My favourite subplot in The Avengers, if I can call it that, is the arc that Bruce Banner goes through. He’s such a problematic character for me, generally, but Joss Whedon seems to have nailed his insecurities rather brilliantly.
And of course, when he does Hulk out, he gets at least two show-stealing moments. Much better than previous incarnations, who flip-flopped between big drip and fairly uninteresting SMASH monster.
I’m not alone in my liking of this particular portrayal of the Hulk – many have praised Mark Ruffalo, and been genuinely excited about his tole in the film. So much so that the tide of public opinion seems to have swept up Marvel’s plans and turned them around.
If Hulk’s successful turnaround continues, Gitter says Marvel “will spin him off to a stand-alone program next year,” supported by a big budget franchise movie in 2015. The entertainment studio is also exploring ways to promote Hulk as a “corporate icon,” similar to MetLife’s usage of Peanuts’ Snoopy, where The Hulk’s image conveys a message about channeling strength to overcome workplace challenges.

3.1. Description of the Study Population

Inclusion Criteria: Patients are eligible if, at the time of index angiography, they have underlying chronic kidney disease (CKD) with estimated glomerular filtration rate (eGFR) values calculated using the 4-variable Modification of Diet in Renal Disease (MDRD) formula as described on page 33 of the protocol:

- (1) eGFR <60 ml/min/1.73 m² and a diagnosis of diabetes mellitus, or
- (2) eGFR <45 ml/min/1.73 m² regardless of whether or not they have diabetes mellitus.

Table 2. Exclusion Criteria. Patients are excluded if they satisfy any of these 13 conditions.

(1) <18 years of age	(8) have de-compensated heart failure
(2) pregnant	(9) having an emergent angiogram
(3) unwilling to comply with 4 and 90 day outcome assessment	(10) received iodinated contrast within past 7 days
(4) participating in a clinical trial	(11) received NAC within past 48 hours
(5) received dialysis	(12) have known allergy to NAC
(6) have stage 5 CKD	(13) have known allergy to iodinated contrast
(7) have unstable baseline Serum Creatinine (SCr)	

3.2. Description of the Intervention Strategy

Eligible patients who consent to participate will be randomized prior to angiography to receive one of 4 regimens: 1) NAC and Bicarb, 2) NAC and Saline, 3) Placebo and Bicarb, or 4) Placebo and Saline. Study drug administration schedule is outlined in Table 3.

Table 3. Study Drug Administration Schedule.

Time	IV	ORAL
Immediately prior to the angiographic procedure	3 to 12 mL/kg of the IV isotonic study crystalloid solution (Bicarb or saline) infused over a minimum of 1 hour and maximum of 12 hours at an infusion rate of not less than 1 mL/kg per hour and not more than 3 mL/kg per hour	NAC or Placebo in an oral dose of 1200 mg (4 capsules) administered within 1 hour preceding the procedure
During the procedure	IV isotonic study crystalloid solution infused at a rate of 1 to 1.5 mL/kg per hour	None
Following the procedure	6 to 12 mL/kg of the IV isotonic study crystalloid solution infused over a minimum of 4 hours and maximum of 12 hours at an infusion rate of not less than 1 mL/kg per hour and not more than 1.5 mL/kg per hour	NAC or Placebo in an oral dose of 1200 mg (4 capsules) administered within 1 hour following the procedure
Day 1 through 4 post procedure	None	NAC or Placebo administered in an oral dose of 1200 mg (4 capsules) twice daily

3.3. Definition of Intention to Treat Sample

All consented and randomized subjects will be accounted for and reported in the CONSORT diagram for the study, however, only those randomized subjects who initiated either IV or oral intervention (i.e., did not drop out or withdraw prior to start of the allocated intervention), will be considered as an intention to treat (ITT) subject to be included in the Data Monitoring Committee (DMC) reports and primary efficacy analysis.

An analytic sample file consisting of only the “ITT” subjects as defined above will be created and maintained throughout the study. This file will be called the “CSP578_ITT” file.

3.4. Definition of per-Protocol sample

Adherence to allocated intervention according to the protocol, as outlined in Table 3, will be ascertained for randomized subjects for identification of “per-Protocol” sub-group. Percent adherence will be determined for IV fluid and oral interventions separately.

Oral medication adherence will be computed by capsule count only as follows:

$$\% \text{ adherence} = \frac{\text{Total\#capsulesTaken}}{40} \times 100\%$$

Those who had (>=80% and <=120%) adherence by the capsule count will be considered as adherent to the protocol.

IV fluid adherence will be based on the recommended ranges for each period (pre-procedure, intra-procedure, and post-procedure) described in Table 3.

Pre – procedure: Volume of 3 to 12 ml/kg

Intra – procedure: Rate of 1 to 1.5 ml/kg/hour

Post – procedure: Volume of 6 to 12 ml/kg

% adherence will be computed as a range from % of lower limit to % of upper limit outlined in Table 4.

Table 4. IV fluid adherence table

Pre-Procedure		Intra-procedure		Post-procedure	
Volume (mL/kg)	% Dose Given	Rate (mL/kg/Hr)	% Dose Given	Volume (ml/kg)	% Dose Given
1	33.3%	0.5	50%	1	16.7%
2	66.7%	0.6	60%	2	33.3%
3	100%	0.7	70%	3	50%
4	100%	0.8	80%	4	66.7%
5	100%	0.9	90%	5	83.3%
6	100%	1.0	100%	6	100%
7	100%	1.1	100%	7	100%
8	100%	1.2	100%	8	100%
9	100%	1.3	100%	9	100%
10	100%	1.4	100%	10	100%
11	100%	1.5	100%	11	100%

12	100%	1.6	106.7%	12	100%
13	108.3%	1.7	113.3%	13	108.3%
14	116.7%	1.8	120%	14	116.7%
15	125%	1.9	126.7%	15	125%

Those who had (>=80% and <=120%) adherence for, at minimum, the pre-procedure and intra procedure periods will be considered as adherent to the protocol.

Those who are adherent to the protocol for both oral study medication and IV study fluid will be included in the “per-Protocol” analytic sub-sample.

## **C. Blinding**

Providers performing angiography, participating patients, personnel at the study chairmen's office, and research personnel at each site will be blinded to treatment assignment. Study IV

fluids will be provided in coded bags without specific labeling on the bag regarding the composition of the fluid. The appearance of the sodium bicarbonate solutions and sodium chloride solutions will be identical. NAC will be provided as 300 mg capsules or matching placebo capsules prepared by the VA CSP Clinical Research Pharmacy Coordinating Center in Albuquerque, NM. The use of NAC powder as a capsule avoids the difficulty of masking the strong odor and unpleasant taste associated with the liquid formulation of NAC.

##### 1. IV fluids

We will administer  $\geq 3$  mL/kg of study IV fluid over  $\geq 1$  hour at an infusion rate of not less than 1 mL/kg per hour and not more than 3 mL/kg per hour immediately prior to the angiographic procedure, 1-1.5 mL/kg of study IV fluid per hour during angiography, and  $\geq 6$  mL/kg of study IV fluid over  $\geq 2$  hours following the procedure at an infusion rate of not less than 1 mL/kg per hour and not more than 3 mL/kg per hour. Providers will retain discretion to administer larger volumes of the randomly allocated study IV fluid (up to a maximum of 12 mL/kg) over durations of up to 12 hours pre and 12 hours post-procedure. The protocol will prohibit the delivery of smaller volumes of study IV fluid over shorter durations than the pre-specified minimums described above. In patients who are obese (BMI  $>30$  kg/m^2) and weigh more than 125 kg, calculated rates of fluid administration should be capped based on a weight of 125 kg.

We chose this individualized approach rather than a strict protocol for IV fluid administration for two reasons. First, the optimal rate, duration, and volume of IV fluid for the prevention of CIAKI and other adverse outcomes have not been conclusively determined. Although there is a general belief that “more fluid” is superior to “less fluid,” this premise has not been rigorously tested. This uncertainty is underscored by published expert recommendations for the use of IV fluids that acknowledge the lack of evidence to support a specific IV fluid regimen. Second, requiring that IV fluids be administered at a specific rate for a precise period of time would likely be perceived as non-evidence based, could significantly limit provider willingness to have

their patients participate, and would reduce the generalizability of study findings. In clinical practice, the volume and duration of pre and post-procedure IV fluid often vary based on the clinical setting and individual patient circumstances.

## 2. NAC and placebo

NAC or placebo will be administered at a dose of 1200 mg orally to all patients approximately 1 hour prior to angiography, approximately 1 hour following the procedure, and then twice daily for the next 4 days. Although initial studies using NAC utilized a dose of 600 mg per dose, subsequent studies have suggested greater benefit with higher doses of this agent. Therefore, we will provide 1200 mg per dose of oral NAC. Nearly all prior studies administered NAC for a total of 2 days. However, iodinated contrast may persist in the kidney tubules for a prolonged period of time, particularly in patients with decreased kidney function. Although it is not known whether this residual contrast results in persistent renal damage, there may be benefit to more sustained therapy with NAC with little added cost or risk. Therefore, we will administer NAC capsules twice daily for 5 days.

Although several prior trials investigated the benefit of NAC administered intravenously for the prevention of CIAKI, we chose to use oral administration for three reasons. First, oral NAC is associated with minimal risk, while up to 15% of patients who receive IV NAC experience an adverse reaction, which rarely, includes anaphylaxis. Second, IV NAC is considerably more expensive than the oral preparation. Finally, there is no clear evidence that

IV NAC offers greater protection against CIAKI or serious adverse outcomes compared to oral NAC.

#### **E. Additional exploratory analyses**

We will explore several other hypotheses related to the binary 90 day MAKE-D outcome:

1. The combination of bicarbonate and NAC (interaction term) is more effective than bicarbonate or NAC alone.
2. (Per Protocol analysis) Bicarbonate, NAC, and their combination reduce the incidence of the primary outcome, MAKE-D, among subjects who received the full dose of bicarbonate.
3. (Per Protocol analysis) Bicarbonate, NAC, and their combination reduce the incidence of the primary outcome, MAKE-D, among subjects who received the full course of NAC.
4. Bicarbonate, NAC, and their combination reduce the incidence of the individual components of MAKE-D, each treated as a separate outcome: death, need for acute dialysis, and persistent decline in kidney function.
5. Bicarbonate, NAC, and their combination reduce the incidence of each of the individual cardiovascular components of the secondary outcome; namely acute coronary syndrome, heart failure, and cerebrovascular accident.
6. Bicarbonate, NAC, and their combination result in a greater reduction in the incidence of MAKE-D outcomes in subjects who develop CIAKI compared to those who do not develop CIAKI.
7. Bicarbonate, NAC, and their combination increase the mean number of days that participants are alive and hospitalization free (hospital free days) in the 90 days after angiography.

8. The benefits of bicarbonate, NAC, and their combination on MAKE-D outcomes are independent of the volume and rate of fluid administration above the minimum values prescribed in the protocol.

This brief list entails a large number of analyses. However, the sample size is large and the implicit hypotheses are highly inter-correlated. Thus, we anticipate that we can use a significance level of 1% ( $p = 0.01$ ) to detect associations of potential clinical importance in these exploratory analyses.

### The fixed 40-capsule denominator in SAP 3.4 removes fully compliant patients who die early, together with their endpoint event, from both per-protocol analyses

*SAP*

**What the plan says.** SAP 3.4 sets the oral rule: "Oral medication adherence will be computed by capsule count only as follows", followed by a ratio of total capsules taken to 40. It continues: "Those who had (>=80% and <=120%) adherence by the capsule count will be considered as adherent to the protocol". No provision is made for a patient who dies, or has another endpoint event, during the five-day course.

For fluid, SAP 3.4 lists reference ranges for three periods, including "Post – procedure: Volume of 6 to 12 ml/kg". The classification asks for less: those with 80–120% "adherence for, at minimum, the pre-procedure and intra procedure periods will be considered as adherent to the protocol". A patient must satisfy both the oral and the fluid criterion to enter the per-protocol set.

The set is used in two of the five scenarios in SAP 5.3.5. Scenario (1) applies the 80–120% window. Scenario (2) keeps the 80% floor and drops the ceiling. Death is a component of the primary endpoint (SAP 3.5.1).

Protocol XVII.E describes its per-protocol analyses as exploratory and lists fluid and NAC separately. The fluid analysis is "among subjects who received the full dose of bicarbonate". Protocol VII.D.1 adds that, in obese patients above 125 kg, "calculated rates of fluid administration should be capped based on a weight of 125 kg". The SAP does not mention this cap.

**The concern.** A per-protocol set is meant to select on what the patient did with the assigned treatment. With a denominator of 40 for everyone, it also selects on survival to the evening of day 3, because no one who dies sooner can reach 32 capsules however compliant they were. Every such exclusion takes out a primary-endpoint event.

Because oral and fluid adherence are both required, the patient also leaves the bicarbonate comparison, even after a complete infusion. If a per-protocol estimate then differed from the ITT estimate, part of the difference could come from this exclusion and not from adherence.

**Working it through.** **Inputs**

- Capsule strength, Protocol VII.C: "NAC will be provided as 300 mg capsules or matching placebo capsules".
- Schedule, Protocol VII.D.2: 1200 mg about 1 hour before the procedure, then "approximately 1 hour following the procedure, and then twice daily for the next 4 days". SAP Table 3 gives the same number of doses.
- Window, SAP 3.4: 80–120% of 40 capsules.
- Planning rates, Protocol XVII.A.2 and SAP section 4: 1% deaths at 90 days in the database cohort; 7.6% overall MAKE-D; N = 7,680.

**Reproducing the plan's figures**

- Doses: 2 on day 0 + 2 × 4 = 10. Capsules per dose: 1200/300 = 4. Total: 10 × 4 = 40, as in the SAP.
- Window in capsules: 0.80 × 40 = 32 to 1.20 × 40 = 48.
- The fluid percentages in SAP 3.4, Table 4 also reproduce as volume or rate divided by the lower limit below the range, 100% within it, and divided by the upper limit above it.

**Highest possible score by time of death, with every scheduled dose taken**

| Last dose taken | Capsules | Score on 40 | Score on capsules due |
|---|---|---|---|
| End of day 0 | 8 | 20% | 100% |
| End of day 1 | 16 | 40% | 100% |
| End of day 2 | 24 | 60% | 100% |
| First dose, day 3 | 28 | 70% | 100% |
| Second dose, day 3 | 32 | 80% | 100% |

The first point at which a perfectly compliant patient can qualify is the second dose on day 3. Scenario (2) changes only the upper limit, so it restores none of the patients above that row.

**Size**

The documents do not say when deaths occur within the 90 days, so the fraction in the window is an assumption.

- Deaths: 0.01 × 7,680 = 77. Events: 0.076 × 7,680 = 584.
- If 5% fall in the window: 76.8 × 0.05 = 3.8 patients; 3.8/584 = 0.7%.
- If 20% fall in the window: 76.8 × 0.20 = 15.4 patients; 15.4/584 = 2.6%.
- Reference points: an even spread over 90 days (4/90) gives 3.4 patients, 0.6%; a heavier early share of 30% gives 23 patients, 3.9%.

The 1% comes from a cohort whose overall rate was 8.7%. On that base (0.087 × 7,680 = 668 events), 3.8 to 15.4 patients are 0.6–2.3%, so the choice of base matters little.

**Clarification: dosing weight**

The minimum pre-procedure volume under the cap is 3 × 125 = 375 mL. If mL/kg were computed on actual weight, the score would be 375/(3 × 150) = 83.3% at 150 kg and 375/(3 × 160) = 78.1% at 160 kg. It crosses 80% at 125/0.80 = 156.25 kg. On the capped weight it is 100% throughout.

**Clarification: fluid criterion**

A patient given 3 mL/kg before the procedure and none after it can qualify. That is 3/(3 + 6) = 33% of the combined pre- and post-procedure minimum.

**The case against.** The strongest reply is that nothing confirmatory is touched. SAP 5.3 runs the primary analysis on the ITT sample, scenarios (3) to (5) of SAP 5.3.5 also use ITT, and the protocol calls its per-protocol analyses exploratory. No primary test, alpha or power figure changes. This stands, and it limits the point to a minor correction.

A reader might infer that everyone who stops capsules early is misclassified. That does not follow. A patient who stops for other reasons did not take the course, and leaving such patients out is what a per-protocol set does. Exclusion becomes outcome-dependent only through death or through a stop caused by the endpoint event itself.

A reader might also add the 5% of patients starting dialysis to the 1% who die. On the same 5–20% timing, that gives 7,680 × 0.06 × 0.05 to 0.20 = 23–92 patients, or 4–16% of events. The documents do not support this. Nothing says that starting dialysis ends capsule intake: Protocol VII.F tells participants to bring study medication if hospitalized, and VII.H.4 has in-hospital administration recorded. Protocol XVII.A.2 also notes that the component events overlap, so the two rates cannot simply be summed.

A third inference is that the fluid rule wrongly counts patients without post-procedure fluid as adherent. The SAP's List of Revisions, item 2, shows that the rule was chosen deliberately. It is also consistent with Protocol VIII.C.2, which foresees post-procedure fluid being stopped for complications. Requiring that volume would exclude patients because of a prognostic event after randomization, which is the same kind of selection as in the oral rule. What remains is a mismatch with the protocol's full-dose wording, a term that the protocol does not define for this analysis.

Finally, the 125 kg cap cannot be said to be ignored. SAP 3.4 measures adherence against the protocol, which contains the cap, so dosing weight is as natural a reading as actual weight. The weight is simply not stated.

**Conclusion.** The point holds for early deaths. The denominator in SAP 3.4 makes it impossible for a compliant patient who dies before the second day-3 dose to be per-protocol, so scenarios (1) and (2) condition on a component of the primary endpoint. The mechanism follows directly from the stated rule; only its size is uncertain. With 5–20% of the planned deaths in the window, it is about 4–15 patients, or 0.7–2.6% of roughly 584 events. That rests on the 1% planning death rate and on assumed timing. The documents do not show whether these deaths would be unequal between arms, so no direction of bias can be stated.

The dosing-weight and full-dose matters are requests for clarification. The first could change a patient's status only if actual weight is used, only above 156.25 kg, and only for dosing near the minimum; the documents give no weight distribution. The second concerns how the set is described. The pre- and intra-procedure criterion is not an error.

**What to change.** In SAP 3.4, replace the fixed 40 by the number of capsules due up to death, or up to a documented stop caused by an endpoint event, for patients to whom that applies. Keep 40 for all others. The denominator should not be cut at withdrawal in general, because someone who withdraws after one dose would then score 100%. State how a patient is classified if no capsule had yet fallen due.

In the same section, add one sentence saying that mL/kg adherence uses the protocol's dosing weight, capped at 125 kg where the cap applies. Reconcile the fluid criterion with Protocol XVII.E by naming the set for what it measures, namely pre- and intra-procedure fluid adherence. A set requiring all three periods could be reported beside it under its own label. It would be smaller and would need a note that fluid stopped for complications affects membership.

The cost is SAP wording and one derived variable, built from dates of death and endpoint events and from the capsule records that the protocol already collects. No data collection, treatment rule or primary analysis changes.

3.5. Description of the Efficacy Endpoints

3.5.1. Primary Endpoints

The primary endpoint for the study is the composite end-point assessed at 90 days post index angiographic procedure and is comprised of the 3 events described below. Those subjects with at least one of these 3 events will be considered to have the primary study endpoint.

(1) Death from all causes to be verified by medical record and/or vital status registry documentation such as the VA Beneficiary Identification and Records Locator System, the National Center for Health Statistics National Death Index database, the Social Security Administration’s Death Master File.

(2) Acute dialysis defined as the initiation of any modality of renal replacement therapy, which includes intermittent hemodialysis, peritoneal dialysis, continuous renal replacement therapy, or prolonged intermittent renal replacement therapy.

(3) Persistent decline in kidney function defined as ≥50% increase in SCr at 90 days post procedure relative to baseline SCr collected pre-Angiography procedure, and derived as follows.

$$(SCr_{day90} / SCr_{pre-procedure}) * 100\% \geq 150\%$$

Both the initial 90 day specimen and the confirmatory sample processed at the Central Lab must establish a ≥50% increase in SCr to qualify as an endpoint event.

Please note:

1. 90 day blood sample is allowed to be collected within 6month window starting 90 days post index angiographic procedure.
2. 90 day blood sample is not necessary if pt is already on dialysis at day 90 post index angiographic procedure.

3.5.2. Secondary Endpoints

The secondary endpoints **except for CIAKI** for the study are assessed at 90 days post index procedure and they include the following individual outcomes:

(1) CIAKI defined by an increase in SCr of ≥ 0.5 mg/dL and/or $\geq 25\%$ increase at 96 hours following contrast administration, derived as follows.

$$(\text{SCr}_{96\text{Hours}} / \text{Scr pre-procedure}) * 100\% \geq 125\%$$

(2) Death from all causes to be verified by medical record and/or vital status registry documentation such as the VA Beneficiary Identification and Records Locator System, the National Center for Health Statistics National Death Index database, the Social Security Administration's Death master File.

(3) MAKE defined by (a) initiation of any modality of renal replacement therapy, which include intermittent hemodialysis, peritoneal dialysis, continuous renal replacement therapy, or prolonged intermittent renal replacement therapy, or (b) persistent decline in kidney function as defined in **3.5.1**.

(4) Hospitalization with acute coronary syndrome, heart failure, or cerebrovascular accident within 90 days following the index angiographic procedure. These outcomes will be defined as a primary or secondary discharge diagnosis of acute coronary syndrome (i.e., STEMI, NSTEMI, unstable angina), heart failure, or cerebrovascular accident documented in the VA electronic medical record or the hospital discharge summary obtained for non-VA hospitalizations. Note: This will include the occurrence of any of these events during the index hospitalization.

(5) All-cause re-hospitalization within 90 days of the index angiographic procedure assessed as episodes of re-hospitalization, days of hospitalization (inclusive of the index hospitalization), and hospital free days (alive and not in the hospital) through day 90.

It’s the bit in the middle about a movie that I particularly liked… and the reminder that Snoopy is now a corporate icon that I particularly disliked. It could almost turn me green.
So, despite Kevin Feige’s repeated previous comments that a standalone Hulk wouldn’t be worth the risk, Marvel are now talking about “a big budget franchise movie in 2015.” They’ve got Mark Ruffalo contracted, which is a relief, so next up, I’d like to hear that they’re getting suitable talent behind the camera.
I wonder if Joss would fancy it?
Guillermo Del Toro and David Eick were working on an ABC show that would bring The Hulk back to primetime. Whether or not this sudden upswing in vocal public support for Big Green will actually help or, perhaps by means of the movie, kill these plans remains to be seen.